In summary, our findings provide new insights into the manner in which phosphorylation regulates the structure and function of kinesin 13s. The rapid and transient activation of the kinesin 13 motor domain provides an appealing mechanism for controlling the timing and place of efficient kinesin 13–driven MT depolymerization. We propose that the majority of cytoplasmic KLP10A is phosphorylated at S573 by CK1α (and perhaps at other sites by additional kinases) and thus held in reserve in a low activity state. Local dephosphorylation of the protein (e.g., at the cell cortex) activates a small pool of the protein to induce the depolymerization of a subset of MT ends. KLP10A, like other kinesin 13s, is likely phosphorylated at multiple sites, and its specific mechanism of regulation involves the integration of these events.
Materials and methods
Cell culture and RNAi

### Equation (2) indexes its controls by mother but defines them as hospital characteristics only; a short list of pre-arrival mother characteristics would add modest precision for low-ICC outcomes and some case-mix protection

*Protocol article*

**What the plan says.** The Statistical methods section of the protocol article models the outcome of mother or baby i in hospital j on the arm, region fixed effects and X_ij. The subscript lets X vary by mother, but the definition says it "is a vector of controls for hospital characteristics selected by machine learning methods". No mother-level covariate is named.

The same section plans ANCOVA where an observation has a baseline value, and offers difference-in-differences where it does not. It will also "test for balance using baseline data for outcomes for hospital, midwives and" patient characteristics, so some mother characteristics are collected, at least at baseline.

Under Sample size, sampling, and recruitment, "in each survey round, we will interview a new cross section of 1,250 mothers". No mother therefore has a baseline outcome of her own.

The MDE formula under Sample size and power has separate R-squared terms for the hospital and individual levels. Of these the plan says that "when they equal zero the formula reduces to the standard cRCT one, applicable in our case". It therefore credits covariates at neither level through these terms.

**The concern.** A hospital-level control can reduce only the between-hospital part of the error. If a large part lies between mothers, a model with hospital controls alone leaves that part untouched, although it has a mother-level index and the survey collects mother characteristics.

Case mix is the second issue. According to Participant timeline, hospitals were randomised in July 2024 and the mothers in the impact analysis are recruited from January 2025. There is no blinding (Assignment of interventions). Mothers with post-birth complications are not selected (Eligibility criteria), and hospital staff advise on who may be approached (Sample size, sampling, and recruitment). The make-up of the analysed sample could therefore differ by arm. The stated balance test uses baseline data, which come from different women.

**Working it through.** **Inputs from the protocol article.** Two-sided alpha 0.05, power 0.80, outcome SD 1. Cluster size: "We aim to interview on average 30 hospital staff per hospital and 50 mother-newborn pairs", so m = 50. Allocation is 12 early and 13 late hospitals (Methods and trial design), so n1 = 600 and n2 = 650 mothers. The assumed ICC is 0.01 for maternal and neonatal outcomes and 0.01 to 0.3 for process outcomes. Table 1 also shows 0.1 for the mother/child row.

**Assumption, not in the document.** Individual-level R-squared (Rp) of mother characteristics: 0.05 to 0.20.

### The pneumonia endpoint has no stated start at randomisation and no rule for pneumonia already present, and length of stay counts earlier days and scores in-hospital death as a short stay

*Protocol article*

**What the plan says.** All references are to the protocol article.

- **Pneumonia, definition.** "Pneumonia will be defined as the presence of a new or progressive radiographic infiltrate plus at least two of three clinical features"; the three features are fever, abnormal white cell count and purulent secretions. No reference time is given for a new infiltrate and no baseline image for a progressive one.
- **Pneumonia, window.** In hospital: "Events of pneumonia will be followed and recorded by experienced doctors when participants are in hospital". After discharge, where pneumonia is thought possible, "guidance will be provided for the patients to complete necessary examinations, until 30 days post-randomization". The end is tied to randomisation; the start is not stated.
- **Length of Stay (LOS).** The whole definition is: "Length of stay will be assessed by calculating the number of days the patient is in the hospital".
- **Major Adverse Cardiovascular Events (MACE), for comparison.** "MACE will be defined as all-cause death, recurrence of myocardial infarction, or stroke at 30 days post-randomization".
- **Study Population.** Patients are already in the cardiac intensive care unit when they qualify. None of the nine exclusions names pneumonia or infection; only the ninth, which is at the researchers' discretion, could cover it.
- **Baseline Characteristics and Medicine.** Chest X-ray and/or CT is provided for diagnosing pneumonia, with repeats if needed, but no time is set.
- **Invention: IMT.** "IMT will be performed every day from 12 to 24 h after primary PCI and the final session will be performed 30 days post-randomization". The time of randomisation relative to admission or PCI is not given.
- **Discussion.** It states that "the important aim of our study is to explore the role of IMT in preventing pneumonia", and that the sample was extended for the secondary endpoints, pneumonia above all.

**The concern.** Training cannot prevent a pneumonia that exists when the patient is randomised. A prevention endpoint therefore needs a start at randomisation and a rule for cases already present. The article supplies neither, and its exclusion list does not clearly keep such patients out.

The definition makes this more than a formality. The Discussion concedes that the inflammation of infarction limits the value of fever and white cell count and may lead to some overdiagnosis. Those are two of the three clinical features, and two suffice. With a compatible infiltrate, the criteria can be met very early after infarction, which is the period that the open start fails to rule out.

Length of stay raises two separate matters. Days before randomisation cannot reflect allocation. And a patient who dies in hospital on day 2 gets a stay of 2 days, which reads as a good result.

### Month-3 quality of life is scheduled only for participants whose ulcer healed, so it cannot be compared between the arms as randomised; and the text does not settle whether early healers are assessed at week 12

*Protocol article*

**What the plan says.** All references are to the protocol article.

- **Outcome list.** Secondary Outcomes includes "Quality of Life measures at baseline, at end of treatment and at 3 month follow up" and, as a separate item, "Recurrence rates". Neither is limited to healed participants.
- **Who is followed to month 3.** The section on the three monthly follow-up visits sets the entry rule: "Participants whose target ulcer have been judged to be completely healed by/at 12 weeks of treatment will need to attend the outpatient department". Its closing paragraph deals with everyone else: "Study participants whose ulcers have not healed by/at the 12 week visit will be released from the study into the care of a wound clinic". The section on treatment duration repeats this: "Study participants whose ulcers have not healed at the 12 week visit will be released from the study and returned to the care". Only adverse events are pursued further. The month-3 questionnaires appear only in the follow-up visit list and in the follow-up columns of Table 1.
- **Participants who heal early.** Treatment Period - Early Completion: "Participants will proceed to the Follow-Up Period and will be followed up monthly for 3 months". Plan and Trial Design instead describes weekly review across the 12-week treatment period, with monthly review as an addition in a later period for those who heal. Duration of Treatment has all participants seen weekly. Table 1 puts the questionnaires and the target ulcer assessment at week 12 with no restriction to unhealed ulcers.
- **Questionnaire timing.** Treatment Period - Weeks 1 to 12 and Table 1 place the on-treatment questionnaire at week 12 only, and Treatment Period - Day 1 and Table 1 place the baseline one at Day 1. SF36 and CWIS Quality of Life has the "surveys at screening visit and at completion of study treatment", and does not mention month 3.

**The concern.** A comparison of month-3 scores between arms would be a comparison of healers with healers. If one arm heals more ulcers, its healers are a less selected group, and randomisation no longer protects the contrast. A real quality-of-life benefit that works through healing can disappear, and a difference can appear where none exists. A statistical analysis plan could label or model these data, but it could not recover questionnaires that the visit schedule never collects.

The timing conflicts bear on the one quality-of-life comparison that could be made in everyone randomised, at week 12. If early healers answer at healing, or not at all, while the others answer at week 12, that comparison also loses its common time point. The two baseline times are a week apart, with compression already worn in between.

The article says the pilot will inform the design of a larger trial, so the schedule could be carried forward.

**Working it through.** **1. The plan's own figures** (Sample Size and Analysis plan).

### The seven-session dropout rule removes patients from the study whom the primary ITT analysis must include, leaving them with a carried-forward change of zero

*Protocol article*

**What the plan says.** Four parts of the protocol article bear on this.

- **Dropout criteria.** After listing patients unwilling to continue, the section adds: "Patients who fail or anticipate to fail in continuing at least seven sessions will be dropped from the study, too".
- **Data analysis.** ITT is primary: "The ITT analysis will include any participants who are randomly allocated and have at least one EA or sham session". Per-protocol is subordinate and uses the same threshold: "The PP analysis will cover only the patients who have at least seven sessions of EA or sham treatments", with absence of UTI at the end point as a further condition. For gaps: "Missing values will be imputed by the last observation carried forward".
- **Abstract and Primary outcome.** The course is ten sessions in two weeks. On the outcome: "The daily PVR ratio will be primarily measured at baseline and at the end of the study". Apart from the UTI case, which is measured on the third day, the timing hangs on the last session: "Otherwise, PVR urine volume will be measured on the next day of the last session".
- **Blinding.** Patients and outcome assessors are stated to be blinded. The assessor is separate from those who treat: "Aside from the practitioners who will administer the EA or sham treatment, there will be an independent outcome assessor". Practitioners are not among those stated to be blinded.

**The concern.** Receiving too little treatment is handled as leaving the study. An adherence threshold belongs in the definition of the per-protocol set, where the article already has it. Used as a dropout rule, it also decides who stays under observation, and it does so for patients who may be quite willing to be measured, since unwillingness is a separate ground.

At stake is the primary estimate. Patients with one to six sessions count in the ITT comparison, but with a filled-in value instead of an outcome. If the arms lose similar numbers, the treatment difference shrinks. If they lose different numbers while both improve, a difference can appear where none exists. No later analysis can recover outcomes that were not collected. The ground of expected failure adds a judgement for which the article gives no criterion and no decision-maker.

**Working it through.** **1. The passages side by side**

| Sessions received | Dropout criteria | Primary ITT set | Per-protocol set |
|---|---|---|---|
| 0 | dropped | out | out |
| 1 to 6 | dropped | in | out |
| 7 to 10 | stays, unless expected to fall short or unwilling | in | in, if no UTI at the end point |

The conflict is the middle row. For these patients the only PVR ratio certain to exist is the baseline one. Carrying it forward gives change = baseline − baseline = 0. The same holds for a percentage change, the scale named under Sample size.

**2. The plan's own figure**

Schneider S2 cells were cultured in Schneider’s Drosophila medium supplemented with 10% heat-inactivated FCS (Invitrogen) and penicillin/streptomycin. Stably transfected cells were depleted of endogenous KLP10A by RNAi using a dsRNA against the 5′ UTR of endogenous KLP10A mRNA for 5 d (40 µg dsRNA applied on days 0, 2, and 4; Goshima and Vale, 2005; Mennella et al., 2005) and prepared for imaging (see Cell lines, imaging, and measurements). CK1 inhibition by RNAi was performed similarly except that 40 µg dsRNA was applied on days 0, 2, 4, and 6 of a 7-d treatment regimen. For in vitro transcription of the dsRNA oligonucleotides targeting the CK1α (CG2028) and -ɛ (CG2048) genes, DNA templates were amplified from S2 cell cDNA using gene-specific primers. The following primer sequences were used in this study: CK1α (forward), 5′-ATGTAAATGACGTTGATGTGGG-3′; CK1α (reverse), 5′-TTATTGAGTTTCGCTCG-3′; CK1ɛ (forward), 5′-ATTTTGTTGCGTAAACAAAGGG-3′; and CK1ɛ (reverse), 5′-ATTTTGTTGCGTAAACAAAGGG-3′. DsRNA was generated with commercial transcription kits (Applied Biosystems; Promega) following the manufacturers’ instructions.